Error Handling

This is a draft document

The information presented here has not yet been implemented in Ghost in full, and is instead serving as a draft of the intended functionality.

I am error.

Syntax Errors

The first errors you are likely to run into are syntax errors. These include simple bugs where your code doesn't following Ghost's grammar, like:

1 + * 2

Ghost detects these errors as soon as it tries to read your code. When it hits one, you get a friendly error message, like:

[line 1] Error at '*': Expect expression.

Some slightly more "semantic" errors fall into this bucket too, like using a variable that hasn't been defined:


Ghost tells you:

[line 1] Error at 'print': Variable "message" can't be found.

Note that it does this before it executes any code. Unlike some other scripting languages, Ghost tries to help you find your errors as soon as possible when it can.

If it starts running your code, you can be sure you don't have any errors related to syntax or variable scope.

Runtime Errors

There is one more round of errors that Ghost will emit. Your program may still have errors that can't be detected statically. Since they can't be found until your code is run, they're called "runtime" errors.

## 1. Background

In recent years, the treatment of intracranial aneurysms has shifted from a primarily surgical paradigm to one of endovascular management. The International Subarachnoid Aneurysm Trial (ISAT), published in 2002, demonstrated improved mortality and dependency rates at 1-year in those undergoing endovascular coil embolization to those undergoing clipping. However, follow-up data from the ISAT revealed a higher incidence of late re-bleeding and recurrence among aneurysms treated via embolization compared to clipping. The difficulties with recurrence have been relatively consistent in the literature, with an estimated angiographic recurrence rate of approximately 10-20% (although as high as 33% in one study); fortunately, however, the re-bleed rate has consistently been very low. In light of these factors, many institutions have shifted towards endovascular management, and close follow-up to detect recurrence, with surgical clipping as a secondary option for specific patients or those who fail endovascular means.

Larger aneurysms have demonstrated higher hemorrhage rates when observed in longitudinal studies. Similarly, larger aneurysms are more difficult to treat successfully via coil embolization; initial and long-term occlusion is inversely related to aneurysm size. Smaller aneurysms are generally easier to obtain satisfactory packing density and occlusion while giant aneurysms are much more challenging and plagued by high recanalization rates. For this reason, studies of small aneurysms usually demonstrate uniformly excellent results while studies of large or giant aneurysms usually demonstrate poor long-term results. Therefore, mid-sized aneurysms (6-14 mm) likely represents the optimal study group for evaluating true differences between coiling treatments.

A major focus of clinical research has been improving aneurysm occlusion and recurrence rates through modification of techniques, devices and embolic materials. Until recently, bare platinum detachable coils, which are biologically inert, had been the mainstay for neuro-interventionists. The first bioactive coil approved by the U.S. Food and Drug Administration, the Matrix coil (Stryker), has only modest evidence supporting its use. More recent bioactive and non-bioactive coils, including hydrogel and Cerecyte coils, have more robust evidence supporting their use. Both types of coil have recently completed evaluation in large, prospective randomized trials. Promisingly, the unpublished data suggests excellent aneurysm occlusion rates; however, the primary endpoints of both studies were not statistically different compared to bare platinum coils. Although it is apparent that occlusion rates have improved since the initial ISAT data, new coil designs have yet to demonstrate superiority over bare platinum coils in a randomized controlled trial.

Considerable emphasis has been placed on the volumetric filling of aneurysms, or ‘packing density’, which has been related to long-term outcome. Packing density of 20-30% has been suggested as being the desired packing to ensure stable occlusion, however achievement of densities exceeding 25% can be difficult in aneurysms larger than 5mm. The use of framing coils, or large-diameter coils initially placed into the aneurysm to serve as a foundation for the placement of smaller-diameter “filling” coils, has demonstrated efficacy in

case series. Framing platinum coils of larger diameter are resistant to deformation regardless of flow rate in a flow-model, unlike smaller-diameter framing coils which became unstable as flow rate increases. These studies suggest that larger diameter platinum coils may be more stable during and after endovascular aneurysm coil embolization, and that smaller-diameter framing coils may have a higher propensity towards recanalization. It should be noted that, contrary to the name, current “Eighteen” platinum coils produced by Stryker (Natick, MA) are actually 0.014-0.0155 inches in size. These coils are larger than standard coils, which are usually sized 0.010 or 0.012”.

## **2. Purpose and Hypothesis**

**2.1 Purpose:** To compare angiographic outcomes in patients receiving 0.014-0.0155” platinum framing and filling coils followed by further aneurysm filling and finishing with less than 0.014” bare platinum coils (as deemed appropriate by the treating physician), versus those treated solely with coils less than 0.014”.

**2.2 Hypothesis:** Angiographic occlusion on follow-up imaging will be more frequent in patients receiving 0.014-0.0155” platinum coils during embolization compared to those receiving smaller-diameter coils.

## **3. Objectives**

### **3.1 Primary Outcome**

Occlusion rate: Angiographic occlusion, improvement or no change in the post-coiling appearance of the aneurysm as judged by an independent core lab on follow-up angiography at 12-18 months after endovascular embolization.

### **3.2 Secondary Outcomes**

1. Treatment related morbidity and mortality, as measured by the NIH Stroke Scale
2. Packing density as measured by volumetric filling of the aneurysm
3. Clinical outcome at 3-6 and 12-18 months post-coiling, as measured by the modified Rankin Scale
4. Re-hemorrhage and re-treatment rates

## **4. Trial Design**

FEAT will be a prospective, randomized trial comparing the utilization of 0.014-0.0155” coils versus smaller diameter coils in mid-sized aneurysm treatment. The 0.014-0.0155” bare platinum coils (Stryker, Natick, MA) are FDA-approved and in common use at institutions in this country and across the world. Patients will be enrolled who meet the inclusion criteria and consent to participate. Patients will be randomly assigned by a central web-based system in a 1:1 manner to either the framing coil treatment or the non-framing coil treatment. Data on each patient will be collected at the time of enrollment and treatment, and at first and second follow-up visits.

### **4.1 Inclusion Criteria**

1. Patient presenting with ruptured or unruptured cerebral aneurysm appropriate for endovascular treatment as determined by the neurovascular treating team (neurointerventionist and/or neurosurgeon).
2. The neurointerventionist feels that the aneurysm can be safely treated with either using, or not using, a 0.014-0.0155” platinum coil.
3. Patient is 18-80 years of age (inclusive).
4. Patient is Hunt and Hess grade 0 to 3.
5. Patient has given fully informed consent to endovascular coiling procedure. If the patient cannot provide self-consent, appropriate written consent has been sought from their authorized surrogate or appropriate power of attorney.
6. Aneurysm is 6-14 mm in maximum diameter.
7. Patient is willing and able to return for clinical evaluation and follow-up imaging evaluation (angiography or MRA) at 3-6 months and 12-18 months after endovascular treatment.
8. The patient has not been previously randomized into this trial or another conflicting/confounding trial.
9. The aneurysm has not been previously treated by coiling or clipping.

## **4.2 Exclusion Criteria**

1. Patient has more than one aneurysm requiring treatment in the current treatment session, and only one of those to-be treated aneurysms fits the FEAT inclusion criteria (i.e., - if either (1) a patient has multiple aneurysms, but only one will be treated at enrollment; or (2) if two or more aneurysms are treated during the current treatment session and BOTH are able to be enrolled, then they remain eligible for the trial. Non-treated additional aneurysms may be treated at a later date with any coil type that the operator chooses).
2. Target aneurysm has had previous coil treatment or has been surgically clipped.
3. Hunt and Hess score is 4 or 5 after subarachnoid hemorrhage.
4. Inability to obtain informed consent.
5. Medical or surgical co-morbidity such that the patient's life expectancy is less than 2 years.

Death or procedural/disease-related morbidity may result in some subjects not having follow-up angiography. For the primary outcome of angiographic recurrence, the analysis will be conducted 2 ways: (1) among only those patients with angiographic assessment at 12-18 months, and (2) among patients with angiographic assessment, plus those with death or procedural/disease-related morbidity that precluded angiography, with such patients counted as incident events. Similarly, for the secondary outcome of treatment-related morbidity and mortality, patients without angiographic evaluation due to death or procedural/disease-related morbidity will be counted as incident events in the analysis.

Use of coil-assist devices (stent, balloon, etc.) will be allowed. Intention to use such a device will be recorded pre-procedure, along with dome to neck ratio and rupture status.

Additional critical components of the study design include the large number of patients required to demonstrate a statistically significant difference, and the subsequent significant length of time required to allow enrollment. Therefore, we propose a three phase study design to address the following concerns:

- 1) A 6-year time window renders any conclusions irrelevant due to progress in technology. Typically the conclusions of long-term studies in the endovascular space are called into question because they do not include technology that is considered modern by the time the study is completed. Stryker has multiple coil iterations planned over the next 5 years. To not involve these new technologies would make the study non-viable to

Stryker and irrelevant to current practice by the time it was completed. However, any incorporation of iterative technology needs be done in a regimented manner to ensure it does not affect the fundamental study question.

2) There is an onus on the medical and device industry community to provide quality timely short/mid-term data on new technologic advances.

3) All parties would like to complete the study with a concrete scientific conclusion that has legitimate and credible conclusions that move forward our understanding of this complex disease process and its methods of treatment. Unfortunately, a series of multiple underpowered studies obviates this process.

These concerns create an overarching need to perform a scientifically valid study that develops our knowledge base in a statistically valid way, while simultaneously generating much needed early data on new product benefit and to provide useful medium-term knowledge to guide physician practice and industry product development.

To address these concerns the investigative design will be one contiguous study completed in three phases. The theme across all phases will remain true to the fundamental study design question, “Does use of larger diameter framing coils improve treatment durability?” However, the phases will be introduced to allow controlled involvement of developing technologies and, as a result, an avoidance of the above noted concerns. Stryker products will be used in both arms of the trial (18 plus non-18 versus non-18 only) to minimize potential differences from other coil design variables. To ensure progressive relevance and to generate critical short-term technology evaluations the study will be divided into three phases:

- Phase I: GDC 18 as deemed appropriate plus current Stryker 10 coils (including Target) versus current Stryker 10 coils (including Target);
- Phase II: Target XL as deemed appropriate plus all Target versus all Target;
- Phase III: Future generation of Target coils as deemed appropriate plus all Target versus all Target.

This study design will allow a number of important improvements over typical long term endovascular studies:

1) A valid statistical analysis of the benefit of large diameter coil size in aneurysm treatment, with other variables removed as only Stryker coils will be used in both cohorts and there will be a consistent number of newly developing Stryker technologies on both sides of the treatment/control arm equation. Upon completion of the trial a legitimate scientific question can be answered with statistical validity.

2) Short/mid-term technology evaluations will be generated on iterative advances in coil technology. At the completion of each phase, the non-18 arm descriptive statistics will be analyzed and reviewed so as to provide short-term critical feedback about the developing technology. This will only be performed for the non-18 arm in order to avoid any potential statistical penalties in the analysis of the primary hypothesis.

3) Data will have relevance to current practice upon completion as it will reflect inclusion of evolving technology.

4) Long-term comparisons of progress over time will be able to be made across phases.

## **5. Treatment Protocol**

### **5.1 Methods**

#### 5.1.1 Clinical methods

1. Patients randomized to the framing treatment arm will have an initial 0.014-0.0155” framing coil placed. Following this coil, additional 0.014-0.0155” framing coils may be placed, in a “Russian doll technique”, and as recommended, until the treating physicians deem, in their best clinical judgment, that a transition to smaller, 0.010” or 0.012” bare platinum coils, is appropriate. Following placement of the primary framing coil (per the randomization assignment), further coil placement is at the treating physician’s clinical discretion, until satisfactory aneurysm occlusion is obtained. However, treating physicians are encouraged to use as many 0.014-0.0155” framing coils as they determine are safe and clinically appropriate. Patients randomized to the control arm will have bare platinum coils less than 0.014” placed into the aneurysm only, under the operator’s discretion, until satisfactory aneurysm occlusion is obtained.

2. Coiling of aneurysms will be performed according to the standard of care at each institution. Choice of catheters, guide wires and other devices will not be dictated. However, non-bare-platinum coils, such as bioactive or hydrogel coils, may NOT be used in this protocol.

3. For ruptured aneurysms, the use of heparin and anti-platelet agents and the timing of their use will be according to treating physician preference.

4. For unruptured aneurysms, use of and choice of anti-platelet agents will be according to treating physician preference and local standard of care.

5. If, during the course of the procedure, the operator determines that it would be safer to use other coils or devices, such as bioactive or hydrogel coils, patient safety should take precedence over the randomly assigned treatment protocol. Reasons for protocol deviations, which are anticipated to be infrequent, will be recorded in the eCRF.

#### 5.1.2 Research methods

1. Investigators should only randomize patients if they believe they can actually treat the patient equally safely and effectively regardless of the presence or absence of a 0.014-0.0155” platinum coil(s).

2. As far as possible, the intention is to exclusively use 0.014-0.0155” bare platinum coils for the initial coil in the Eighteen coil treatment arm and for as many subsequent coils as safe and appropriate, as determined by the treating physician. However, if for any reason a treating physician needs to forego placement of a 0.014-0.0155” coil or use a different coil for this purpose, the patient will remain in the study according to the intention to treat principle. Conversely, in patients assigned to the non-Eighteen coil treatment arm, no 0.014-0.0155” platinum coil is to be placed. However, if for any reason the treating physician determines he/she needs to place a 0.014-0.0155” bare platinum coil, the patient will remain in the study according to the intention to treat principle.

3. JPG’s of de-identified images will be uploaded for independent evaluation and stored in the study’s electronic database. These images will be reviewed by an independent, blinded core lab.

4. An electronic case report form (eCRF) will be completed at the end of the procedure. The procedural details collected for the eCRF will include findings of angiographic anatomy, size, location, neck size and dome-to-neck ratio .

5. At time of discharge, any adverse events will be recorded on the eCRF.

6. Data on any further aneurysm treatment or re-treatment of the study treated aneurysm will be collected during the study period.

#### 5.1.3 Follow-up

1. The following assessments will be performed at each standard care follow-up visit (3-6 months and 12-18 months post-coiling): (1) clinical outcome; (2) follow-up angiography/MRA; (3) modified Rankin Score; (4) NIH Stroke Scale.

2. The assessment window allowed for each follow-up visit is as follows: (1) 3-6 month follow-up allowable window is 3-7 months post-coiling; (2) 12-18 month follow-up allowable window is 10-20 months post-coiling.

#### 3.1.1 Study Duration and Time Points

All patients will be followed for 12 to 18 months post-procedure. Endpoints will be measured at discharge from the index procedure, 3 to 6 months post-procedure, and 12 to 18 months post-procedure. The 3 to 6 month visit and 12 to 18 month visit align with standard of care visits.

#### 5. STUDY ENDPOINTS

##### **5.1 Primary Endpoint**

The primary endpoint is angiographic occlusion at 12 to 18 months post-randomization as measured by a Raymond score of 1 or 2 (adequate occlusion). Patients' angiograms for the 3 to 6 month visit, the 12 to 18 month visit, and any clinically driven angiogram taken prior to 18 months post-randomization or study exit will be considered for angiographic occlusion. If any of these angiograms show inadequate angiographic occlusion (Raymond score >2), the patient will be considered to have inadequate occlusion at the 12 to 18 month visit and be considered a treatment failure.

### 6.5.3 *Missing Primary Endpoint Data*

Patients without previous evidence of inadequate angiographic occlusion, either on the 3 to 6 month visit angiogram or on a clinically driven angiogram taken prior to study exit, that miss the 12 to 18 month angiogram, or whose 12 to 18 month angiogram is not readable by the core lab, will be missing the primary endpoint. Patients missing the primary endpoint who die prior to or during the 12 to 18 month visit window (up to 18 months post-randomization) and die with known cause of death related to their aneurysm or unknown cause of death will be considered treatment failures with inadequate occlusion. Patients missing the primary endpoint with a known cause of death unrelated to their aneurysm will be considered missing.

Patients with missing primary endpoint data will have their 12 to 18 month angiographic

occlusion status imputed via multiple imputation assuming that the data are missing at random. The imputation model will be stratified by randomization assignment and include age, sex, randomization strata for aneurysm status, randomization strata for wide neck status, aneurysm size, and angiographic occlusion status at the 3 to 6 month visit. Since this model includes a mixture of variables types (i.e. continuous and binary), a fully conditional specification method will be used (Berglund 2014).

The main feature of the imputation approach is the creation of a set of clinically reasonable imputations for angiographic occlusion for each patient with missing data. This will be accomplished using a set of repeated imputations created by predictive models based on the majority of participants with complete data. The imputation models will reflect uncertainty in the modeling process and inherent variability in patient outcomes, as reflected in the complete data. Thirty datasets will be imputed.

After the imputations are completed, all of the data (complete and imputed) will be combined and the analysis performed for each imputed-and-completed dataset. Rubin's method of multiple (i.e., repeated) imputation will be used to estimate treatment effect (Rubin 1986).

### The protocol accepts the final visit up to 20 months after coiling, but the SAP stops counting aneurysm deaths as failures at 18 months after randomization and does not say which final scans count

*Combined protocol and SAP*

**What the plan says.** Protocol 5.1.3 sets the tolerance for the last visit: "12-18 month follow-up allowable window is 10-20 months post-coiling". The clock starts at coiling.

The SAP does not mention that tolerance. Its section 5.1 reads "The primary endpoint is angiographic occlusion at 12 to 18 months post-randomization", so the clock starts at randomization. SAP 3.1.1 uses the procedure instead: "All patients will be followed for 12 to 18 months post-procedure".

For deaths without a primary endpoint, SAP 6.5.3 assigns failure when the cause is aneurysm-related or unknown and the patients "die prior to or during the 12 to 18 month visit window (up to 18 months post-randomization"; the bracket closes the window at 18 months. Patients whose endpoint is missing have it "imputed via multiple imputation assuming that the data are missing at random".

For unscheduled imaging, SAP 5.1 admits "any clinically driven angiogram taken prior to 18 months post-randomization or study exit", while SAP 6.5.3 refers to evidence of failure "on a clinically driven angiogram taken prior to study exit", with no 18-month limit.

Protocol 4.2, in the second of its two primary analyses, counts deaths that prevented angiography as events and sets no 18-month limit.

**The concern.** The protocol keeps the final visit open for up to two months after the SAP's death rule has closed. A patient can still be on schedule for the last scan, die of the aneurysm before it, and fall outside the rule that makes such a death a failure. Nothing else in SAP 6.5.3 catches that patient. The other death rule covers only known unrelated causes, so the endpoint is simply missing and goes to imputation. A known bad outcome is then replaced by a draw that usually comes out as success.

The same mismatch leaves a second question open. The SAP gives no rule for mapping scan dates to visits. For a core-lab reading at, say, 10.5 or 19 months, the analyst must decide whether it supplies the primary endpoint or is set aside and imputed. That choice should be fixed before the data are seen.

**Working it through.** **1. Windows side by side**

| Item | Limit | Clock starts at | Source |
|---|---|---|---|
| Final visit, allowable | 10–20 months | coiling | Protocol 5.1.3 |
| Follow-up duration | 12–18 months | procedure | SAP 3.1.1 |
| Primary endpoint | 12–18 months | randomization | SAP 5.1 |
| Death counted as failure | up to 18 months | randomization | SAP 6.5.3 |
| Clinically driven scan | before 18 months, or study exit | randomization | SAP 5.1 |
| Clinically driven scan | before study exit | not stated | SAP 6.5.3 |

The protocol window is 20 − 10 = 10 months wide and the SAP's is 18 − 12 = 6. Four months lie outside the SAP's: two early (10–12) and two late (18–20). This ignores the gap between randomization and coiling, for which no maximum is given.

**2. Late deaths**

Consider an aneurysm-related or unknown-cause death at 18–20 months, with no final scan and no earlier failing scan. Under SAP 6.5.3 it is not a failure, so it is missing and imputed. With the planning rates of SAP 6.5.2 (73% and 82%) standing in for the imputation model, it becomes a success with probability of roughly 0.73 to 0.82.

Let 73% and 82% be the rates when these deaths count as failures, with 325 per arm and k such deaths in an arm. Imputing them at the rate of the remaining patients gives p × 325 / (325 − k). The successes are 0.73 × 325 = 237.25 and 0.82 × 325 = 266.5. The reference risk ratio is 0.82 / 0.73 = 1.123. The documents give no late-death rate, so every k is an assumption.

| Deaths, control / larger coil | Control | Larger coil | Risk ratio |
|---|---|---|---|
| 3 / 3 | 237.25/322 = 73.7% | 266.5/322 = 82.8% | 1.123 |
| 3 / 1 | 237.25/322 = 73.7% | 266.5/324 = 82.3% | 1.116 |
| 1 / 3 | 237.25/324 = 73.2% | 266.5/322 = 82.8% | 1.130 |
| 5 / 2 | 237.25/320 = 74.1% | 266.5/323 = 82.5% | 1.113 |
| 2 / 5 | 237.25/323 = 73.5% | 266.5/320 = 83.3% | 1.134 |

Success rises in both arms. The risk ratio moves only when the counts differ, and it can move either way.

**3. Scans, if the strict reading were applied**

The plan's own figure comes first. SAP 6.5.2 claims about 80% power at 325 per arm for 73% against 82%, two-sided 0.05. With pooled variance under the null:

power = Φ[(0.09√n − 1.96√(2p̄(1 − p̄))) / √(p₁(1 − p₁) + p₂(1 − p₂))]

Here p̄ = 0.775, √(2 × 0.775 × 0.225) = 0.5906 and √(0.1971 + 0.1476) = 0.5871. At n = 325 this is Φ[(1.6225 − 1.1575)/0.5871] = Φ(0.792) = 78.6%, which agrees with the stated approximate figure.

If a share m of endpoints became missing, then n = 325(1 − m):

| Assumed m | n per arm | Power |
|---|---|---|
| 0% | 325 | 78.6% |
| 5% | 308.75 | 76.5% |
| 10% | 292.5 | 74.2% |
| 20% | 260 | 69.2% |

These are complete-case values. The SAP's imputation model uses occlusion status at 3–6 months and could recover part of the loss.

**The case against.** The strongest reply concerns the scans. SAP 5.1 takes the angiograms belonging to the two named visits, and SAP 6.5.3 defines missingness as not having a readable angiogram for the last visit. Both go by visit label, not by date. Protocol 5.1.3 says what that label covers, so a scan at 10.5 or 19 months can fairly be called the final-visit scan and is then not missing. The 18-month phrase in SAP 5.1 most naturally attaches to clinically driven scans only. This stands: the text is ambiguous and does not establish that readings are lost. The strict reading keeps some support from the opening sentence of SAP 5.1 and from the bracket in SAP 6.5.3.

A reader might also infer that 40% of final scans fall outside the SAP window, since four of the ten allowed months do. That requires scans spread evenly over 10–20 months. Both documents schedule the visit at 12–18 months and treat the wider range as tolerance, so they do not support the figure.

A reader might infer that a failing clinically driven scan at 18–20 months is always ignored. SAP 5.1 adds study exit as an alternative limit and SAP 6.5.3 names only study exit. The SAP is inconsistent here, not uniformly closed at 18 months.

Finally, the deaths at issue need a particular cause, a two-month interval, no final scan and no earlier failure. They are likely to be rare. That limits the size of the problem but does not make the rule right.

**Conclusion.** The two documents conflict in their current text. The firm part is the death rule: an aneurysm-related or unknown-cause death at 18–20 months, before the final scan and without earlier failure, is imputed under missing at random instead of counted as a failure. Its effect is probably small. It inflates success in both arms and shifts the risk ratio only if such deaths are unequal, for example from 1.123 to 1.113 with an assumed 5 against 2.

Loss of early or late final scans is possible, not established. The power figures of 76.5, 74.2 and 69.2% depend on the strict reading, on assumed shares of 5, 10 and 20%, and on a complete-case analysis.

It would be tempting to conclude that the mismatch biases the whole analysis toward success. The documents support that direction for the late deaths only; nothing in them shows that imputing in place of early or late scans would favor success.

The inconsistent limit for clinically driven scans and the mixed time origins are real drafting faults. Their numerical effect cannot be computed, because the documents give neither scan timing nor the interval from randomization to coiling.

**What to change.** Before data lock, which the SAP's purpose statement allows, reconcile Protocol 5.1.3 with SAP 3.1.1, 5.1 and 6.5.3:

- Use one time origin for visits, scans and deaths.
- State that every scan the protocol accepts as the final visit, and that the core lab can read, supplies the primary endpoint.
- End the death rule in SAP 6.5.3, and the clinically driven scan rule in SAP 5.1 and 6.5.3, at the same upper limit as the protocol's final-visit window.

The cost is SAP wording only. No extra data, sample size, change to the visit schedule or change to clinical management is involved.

Most runtime errors come from the evaluation of your code itself. They arise from code trying to perform an operation that Ghost can't do. The most common error is a "method not found" one. If you call a method on an object and its class doesn't define that method, there's nothing Ghost can do:

class Foo
    function bar()

foo := Foo()


If you run this, Ghost will print:

Foo does not implement method 'someRandomMethod'.

Then it stops executing code. Unlike some other languages, Ghost will not keep plugging away after a runtime error has occured.

This is just one example of a runtime error, but there are others. A runtime error implies there's a bug in your code and it wants to draw your attention to it.

Creating Runtime Errors

Most runtime errors come from within the Ghost evaluator, but you may want to be able to cause your own runtime errors to occur. This can be done by calling the error() function:

error("Something bad happened")

You must pass in an error message, and it must be a string. If the provided message is null, no runtime error is raised.